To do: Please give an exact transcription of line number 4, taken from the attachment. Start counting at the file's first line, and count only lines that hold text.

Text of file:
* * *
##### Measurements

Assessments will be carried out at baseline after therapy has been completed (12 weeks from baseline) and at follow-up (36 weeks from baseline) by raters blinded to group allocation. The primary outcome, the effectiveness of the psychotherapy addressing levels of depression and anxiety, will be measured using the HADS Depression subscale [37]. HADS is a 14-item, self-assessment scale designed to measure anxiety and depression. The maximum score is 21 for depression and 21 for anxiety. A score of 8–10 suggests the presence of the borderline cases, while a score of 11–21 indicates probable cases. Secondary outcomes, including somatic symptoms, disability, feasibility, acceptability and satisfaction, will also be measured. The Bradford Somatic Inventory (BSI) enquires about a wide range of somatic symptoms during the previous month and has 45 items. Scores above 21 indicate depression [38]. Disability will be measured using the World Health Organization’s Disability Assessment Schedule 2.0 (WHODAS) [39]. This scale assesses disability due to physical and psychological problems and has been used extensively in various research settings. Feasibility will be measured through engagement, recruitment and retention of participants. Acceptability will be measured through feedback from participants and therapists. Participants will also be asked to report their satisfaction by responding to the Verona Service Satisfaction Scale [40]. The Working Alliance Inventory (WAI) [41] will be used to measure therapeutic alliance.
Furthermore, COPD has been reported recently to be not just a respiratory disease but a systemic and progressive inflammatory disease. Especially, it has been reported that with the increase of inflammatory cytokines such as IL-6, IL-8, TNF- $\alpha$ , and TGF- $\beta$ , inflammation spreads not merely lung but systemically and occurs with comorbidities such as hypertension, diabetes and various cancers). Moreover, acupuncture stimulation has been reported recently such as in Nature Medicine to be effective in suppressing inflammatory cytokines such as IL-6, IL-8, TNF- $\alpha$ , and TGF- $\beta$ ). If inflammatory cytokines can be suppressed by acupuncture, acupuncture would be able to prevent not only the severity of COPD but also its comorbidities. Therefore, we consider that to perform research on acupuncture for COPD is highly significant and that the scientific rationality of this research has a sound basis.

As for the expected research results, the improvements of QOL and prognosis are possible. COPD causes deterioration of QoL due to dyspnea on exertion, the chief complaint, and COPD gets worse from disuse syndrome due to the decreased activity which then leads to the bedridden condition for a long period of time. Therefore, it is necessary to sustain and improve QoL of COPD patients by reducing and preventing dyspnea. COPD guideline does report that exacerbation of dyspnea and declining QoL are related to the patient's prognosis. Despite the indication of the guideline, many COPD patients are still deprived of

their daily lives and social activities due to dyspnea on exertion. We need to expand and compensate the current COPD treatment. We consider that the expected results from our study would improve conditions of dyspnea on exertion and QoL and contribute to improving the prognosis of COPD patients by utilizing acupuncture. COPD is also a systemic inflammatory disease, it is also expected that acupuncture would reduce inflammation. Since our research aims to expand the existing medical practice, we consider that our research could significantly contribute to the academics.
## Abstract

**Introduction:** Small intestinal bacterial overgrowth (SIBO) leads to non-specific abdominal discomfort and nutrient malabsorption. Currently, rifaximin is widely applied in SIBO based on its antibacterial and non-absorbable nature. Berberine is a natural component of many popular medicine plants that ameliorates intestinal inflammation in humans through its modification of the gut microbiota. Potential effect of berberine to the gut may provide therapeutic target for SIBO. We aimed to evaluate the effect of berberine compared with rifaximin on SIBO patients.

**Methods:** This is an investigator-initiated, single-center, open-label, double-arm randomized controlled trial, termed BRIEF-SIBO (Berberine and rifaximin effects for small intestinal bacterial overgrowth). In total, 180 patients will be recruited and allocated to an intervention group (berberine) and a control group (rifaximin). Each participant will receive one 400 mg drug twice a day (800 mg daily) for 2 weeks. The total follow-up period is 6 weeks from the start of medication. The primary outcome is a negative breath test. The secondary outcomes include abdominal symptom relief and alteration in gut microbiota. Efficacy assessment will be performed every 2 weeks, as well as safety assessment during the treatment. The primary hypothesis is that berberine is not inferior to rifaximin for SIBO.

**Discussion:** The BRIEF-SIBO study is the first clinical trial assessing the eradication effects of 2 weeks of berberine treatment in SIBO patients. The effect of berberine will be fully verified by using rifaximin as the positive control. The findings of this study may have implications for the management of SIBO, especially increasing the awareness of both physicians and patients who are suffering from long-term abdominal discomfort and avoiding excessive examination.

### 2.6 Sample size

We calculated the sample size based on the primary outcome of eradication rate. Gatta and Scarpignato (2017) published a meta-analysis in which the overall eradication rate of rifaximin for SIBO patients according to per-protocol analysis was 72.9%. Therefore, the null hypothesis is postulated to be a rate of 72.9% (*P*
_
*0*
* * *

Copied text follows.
As for the expected research results, the improvements of QOL and prognosis are possible. COPD causes deterioration of QoL due to dyspnea on exertion, the chief complaint, and COPD gets worse from disuse syndrome due to the decreased activity which then leads to the bedridden condition for a long period of time. Therefore, it is necessary to sustain and improve QoL of COPD patients by reducing and preventing dyspnea. COPD guideline does report that exacerbation of dyspnea and declining QoL are related to the patient's prognosis. Despite the indication of the guideline, many COPD patients are still deprived of